Unlike most other desktop and server operating systems, Linux comes in a wide variety of flavors, each based on a common core of the Linux kernel and various GNU user space utilities. If you're running Linux servers -- or Linux desktops, for that matter -- you should understand the important differences and be discerning about which flavor of Linux is best suited to any given situation. This article will help you do just that.
Because Linux is open source software, the number of discrete Linux distributions is hard to know for sure. But a short list of major distributions account for the lion's share of commercial Linux deployments: Red Hat Enterprise Linux (RHEL), CentOS, Fedora, Ubuntu, Debian, and OpenSuse.
Style and substance
Most of the differences among these distributions are cosmetic. They concern details of their configuration and implementation rather than core functionality. File system layouts, configuration settings, update mechanisms, and bundled configuration tools may vary, but the similarities far outweigh the differences.
Even so, there are clear delineations among them, mostly in the area of system design. When it comes to managing Linux in a production environment, you will find important differences in everything from stability to support for popular open source packages. Failing to appreciate these nuances can mean the difference between smooth sailing and choppy waters when it comes to deploying and running your application.
Take the Web server, for example. All Linux distributions bundle the Apache Web server, but each implements Apache using slightly different file system layouts and configuration conventions.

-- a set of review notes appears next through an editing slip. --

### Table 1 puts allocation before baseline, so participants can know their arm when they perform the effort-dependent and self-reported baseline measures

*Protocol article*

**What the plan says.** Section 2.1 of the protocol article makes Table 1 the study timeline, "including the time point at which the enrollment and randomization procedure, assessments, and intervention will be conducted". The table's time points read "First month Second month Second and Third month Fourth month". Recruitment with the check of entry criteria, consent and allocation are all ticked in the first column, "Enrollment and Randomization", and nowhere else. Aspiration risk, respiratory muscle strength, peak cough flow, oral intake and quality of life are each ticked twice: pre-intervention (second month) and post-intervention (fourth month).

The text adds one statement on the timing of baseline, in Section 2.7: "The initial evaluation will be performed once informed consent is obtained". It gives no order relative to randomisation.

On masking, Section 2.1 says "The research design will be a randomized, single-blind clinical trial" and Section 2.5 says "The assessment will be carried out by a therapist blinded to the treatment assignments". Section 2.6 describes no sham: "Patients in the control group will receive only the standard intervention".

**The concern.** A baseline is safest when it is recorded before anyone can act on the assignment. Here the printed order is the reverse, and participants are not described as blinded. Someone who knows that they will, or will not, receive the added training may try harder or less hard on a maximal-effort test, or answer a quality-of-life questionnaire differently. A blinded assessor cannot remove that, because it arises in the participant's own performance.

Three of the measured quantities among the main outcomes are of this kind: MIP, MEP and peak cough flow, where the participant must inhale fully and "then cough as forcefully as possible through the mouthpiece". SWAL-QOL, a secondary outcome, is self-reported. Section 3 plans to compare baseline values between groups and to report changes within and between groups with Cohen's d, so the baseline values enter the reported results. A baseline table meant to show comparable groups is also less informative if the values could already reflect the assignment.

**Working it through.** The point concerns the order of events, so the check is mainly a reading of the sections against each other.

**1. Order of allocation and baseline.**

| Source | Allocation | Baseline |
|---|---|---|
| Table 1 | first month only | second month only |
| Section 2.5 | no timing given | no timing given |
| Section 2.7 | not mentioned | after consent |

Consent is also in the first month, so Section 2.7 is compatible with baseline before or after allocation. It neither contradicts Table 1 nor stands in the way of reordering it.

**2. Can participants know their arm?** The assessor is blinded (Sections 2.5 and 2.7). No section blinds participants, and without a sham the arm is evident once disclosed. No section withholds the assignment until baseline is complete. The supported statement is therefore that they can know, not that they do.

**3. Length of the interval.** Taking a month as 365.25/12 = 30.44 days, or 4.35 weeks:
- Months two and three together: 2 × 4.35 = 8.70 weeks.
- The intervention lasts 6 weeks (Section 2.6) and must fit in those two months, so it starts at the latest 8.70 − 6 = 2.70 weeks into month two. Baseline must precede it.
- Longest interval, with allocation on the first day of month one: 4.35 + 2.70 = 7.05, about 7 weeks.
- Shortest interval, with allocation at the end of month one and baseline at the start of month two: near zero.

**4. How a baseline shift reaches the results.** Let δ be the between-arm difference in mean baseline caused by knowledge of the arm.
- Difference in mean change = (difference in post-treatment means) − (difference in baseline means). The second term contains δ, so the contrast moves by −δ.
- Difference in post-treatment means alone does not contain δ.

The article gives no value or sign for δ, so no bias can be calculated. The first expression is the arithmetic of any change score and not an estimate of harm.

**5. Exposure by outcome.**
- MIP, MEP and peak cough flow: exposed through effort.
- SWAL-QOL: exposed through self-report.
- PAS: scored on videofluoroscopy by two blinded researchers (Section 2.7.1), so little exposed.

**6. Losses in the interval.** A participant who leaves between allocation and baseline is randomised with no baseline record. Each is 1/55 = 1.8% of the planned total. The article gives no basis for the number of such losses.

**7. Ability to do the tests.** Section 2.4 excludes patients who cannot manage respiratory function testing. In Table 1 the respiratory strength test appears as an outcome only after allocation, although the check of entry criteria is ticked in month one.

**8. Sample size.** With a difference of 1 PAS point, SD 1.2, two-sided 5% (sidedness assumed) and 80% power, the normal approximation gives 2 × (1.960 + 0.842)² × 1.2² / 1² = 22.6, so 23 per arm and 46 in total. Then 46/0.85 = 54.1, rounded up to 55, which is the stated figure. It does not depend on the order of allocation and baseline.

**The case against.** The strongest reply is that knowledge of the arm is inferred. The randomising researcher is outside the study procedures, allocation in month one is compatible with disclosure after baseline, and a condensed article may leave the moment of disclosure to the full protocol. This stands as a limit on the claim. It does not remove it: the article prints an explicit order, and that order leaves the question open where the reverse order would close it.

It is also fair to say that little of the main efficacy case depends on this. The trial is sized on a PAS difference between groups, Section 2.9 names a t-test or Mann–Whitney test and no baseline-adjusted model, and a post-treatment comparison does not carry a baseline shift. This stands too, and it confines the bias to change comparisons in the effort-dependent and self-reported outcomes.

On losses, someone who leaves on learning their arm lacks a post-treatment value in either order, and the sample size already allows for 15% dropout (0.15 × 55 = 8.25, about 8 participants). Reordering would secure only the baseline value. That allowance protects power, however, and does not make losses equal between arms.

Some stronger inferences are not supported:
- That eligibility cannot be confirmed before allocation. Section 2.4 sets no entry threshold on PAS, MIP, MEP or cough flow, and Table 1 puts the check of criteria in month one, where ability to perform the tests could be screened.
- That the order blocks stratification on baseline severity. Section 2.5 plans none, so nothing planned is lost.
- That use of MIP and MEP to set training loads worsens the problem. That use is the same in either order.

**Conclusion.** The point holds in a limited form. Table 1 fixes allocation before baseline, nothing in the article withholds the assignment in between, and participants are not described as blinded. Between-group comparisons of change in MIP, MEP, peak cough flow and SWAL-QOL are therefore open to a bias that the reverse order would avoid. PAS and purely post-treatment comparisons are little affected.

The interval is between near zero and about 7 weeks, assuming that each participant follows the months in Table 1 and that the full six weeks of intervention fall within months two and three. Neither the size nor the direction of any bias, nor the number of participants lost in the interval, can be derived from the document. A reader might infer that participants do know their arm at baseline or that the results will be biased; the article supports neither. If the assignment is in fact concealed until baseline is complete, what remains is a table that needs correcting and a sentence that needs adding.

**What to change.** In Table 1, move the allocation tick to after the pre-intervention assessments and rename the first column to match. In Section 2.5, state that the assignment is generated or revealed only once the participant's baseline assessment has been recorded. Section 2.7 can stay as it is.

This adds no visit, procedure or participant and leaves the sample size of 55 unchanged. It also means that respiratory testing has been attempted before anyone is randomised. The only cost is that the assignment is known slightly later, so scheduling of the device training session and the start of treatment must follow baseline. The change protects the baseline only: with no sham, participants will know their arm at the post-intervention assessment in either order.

For instance, Ubuntu calls Apache version 2 "apache2", while CentOS and RHEL call it "httpd". That affects where configuration files for Apache are located within each distribution. You can find them in .../etc/httpd on CentOS and Red Hat, but .../etc/apache2 in Ubuntu. Furthermore, Ubuntu and similar distributions might place the Apache document root in .../var/www, while CentOS and RHEL opt to put it in .../var/www/html.
Further, Ubuntu offers a homegrown Apache configuration management scheme that allows an admin to place Apache configuration snippets in /etc/apache2/sites-available and /etc/apache2/sites-enabled, and manage them with custom commands such as a2ensite and a2dissite that move those snippets around and reload Apache. This means you can enable and disable virtual websites from the command line. CentOS/RHEL don't have anything like this, requiring manual management of the configuration files.
Ubuntu's approach isn't necessarily better or worse -- it's a matter of personal preference. On one hand, it does make operations like setting up a website easier. On the other hand, you need to prepare your configurations in such a way to work with customized configuration commands. Purist Apache admins would probably simply work with the files directly. Newer users may find Ubuntu's approach helpful. Ultimately, it's up to you to decide which is preferable.
There are other differences. By default, Ubuntu locks down the root user, instead requiring that a local user be created during installation; that user is then granted sudo privileges in order to perform tasks as the root user. CentOS/RHEL have no such restriction and allow for general access by the root user.
Some distributions also have customized configuration tools. Suse Linux (and OpenSuse) sport YaST (Yet another Setup Tool), a system setup and configuration manager that isn't used in other Linux distributions.
The devil is in the daemon
In other cases, there may be broad similarities among current distributions that aren't shared by older versions. For example, systemd has been introduced as a replacement for sysvinit in recent releases of the major Linux distributions, fundamentally changing the way servers running these distributions boot, load, and manage services (and not without controversy). Older releases of these distributions will not have systemd, and thus will not benefit from the greater efficiency and performance improvements that it brings. That may be a factor worth considering if you're presented with a choice of release versions.